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The Columbus Dispatch - - Nhl - Ajardy@dis­patch.com @AdamJardy

the first half, and by 10 barely four min­utes into the sec­ond half, but Holt­mann was con­cerned about a lack of de­fen­sive de­flec­tions and about fouls com­mit­ted. Those seemed more press­ing, he said, than a hot-shoot­ing first half in which the Buck­eyes were 8 of 15 on three-point at­tempts.

So when Clem­son (6-1) kept it­self within strik­ing dis­tance, Tigers coach Brad Brownell cred­ited the “guts and grit” of his play­ers for fight­ing back.

In the Tigers’ first true road game and in front of an an­nounced crowd of 17,189 — 6,542 of whom were stu­dents given free tick­ets — they stymied Ohio State’s of­fense with a zone de­fense and took away some of the Buck­eyes’ perime­ter driv­ing with a big­ger lineup that blocked six shots, the most by an Ohio State foe this year.

Clem­son took the lead for good at 54-53 with 11:07 to play, the first time the Buck­eyes had trailed since 18:15 of the first half, and the Tigers con­tin­ued to push. When Mar­c­quise Reed made a free throw with 9:20 to play that gave Clem­son a 59-53 ad­van­tage, it was a 22-6 run.

Ohio State never again had the ball with a chance to tie or take the lead. Af­ter turn­ing the ball over only five times dur­ing the first half, the Buck­eyes had nine sec­ond-half give­aways that led to 17 points as Clem­son outscored them 49-28.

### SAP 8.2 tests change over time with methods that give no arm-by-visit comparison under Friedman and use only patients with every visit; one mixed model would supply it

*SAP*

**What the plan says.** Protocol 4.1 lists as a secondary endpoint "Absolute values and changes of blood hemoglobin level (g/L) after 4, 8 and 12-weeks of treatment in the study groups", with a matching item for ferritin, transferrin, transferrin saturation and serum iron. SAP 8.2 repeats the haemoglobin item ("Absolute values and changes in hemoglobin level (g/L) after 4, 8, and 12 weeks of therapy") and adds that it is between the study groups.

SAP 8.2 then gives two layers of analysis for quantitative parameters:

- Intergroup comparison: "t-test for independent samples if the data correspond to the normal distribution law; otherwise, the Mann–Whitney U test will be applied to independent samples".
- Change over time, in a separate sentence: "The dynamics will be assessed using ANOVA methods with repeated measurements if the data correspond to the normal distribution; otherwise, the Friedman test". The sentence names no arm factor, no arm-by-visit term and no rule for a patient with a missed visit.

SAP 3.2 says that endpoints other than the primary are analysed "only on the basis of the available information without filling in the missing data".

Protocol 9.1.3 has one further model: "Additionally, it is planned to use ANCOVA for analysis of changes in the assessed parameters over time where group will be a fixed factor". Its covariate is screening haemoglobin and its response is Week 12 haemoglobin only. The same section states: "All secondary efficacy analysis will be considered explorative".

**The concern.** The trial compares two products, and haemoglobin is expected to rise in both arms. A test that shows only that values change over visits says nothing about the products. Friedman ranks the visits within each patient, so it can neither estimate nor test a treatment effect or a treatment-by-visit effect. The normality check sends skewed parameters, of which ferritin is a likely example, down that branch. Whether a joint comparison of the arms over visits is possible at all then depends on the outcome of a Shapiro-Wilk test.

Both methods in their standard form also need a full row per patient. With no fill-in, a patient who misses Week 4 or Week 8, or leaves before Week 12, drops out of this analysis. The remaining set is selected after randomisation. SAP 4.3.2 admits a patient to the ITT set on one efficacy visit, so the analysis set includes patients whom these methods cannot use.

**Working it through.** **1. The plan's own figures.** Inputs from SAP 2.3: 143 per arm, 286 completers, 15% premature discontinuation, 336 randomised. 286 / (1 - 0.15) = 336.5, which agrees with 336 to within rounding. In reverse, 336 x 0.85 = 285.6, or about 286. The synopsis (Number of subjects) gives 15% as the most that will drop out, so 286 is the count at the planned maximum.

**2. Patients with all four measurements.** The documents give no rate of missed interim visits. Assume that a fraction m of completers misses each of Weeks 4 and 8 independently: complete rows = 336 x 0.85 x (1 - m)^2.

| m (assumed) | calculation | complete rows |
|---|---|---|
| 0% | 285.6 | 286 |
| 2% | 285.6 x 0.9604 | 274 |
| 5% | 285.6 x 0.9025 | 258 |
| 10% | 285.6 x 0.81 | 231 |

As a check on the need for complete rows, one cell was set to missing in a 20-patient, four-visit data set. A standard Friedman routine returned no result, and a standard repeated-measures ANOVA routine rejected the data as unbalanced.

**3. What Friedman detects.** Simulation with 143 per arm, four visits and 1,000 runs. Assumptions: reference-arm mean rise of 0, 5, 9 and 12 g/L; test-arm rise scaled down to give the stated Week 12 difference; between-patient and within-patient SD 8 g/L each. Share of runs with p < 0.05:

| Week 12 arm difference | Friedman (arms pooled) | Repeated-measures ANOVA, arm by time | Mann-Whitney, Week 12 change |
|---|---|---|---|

“This felt a lit­tle dif­fer­ent (than the But­ler game), but it prob­a­bly stings a lit­tle worse be­cause we were at home,” said ju­nior for­ward Keita BatesDiop, who led Ohio State with 21 points. “I felt like we had the game out of con­trol, and then slowly they started mak­ing their run, and we started turn­ing the ball over, and we came un­poised, and that was the game right there.”

Brownell and Holt­mann im­plied that the Buck­eyes might have been tired from hav­ing played three games in three days in Port­land over the week­end, while Clem­son hadn’t played since Fri­day. Bates-Diop, who played 37 min­utes, de­nied that.

Ohio State has now lost three of its last four games — all against top-100 com­pe­ti­tion. Up next: a trip to Wis­con­sin, where the Buck­eyes open Big Ten play on Satur­day.

“I didn’t think we han­dled ad­ver­sity re­ally well and weren’t as con­nected as we needed to be and let frus­tra­tion get the best of us,” Holt­mann said. “I think we def­i­nitely took a step back­wards when it comes to” men­tal tough­ness.

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